The real victims in 2011 may well be smaller suppliers who are caught in the vise of larger customers demanding additional cost and productivity concessions, or increased agility to respond to exploding growth opportunities in the emerging markets.  These same suppliers are squeezed by challenges to access additional capital financing and to invest in the business process and advanced technology tools that can provide broader supply chain visibility and responsiveness.

 

The two significant supply chain management challenges in 2011 of offsetting exploding material costs, while insuring the ability to be agile and responsive to more explosive demand coming from certain geographic regions, will no doubt cause some firms additional setbacks.  Cutting more costs internally while demanding a more agile and faster responding supply chain are mutually exclusive and conflicting goals.  This does not bode well for either North American based supply chains or smaller suppliers caught in the current squeeze. 

 

Tough decisions are in store for the remainder of 2011.  Organizations that most need to invest in value-chain agility and responsiveness may find themselves prohibited from doing so by cost pressures.  The need for closer communication and coordinated strategy among procurement and broader supply chain management teams will be a fundamental challenge in 2011.

 

How is your organization addressing these two challenges?

 

 

Bob Ferrari

 

 

© Copyright 2011 The Ferrari Consulting and Research Group LLC

 

A Monday can sometimes be a slow day for business and financial news, but yesterday, on the eve of the meeting of the World Economic Forum in Davos, it seemed that a common headline for print and video outlets revolved around the challenge of exploding inbound material costs and mounting concerns of inflation. In economic circles, these trends will often point to the need for companies to eventually raise product prices, which fuels the fears of inflation or, perhaps, another slowdown in consumer spending.  There is, however, even more at stake in terms of supply chain capabilities.

 

The latest poll displayed on the Supply Chain Expert Community web site seeks an opinion as to what will be the biggest supply chain challenge in 2001. Thus far, the majority of respondents have responded that demand volatility and collaboration with customers and suppliers seems to be the prevailing opinion.  It may well turn out that the current trend of explosively rising inbound material costs will present the most difficult supply chain related organizational challenges for 2011.

 

The trend of exploding inbound material costs should be of little surprise to the community of supply chain management professionals.  This trend started months ago and the pace is now accelerating.  The statistics are troublesome.  In food commodities, the price of corn has already risen by 84 percent, , wheat 61 percent, soybeans 48 percent, and sugar 18%.  Within industrial and discrete sectors, the price of steel is expected to double sometime this year.  We have all read of the exploding prices in precious metals and rare earth materials, and the price of oil and associated energy related products is again on the rise.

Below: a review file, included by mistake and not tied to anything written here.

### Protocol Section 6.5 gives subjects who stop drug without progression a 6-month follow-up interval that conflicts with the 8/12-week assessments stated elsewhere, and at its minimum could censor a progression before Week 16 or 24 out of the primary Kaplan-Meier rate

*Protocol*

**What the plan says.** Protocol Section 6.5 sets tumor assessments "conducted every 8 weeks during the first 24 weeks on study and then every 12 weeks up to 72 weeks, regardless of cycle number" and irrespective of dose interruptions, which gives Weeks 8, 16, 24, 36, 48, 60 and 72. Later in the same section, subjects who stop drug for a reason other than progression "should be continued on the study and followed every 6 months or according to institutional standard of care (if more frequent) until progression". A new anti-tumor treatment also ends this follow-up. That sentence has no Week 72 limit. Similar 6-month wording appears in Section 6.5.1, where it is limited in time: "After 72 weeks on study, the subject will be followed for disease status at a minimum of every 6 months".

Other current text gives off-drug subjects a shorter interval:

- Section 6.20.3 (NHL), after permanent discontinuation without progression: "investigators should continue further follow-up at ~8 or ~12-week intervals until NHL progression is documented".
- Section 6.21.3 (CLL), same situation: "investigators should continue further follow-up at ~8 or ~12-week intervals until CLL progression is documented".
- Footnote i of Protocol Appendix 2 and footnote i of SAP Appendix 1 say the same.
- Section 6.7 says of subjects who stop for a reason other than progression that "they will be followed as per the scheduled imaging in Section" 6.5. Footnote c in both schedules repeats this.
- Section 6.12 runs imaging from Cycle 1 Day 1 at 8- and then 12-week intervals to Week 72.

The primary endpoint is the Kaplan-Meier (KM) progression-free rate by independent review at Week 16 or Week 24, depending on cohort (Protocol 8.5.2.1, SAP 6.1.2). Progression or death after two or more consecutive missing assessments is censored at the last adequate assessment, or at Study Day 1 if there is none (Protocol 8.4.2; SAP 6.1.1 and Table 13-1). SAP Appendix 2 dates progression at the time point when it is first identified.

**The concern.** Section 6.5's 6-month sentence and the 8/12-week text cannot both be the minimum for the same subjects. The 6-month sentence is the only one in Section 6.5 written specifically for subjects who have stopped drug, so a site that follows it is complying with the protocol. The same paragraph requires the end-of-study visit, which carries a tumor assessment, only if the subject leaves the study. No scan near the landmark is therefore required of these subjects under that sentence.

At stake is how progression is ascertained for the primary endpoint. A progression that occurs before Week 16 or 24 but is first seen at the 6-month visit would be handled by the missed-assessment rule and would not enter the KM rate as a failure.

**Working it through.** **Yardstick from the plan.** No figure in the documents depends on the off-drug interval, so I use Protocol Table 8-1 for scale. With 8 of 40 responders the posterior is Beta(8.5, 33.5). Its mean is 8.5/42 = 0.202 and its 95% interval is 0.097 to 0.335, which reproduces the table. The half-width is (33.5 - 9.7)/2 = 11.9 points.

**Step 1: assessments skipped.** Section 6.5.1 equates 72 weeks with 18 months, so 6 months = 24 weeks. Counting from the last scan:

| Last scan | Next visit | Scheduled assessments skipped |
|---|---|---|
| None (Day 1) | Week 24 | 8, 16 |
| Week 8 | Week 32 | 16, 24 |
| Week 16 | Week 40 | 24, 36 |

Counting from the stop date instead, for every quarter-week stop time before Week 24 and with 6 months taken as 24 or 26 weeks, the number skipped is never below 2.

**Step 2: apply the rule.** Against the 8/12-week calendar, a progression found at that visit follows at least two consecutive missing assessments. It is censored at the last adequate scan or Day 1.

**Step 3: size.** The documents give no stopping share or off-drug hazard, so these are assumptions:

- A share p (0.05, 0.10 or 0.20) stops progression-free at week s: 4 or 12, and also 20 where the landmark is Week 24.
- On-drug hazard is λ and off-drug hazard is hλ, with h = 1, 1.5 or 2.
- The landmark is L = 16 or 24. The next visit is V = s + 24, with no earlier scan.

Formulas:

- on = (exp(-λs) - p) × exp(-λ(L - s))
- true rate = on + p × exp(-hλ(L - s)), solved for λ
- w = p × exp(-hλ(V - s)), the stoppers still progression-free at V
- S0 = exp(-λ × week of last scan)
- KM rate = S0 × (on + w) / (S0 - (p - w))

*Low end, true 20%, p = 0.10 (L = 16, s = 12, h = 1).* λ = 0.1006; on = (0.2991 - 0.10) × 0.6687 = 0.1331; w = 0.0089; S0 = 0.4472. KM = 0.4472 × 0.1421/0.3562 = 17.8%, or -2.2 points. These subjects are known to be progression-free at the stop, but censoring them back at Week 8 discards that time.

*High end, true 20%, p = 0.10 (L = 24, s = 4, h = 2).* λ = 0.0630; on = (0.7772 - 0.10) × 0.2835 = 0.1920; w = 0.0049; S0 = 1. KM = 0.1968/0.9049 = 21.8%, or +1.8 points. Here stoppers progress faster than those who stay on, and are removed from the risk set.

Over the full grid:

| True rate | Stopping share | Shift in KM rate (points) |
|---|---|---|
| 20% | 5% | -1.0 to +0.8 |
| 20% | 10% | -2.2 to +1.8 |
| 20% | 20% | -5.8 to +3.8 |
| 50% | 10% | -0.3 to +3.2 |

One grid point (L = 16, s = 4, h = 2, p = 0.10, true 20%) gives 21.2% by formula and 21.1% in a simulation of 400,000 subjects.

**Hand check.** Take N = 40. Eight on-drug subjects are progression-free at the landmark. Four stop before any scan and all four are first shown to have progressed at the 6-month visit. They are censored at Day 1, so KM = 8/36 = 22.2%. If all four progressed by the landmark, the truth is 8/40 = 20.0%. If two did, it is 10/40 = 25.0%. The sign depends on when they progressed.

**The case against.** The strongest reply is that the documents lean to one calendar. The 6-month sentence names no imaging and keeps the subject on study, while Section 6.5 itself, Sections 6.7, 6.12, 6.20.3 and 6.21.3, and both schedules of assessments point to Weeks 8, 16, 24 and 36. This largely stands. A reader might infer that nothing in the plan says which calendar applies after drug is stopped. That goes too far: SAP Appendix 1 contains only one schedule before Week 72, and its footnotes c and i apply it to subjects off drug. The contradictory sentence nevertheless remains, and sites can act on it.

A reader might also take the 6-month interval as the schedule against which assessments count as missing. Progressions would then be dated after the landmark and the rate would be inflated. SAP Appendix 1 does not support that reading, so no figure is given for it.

One of our Supply Chain Matters Top Ten Predictions for Global Supply Chains in 2011, addressed this specific challenge.  Prediction Two noted that in the year 2011, supply chain cost reduction pressures will run into a stone wall as rising inbound material costs provide difficult roadblocks for supply chain teams in their ability to deliver any offsetting aggressive cost reduction objectives. We noted how the CEO of global auto parts supplier Bosch had indicated that this rebound in commodity prices would put intense strain on industrial companies, as well as their suppliers, and there could well be more supplier casualties.   The dilemma is that the previous toll of multiple years of cost reduction efforts evokes a concern that any current increased reductions risk cutting into ‘the bone’ of supply chain performance capabilities. 

 

The counter argument is that by raising prices for products, companies will be able to offset rising inbound material costs.  In fact, the wave of announcements may be about to begin.  Other long-time industry observers, however, are quick to caution that companies remain under pressure to keep delivering healthy levels of margins, profitability and cash.

 

It seems to me that now, more than ever, is the time for supply chain management teams to step-up their communication and education to senior management regarding the specific trade-offs of cost reduction objectives.  The risks are rather high, along with the consequences.  Leaning too much toward further offsetting supply chain cost reduction may well harm the ability for agility and responsiveness in these very uncertain business times.  Passing this cost reduction burden on to suppliers also risks more disruption and harm.